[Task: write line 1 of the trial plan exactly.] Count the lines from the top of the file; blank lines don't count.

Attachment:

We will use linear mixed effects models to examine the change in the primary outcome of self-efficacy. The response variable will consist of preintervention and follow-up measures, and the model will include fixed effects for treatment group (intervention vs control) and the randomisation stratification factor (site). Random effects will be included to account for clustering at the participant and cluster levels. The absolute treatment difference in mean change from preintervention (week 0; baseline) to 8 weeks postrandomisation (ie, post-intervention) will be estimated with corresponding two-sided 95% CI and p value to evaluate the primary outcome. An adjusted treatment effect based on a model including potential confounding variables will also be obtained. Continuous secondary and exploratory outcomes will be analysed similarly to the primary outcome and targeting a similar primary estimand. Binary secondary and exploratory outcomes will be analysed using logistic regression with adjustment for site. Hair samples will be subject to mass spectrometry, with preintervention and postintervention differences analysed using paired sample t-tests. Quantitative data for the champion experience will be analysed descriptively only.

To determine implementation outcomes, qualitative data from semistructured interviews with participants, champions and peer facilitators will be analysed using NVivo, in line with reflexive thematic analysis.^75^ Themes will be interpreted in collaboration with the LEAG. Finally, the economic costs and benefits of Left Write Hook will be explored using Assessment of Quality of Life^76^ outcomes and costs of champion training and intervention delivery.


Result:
We will use linear mixed effects models to examine the change in the primary outcome of self-efficacy. The response variable will consist of preintervention and follow-up measures, and the model will include fixed effects for treatment group (intervention vs control) and the randomisation stratification factor (site). Random effects will be included to account for clustering at the participant and cluster levels. The absolute treatment difference in mean change from preintervention (week 0; baseline) to 8 weeks postrandomisation (ie, post-intervention) will be estimated with corresponding two-sided 95% CI and p value to evaluate the primary outcome. An adjusted treatment effect based on a model including potential confounding variables will also be obtained. Continuous secondary and exploratory outcomes will be analysed similarly to the primary outcome and targeting a similar primary estimand. Binary secondary and exploratory outcomes will be analysed using logistic regression with adjustment for site. Hair samples will be subject to mass spectrometry, with preintervention and postintervention differences analysed using paired sample t-tests. Quantitative data for the champion experience will be analysed descriptively only.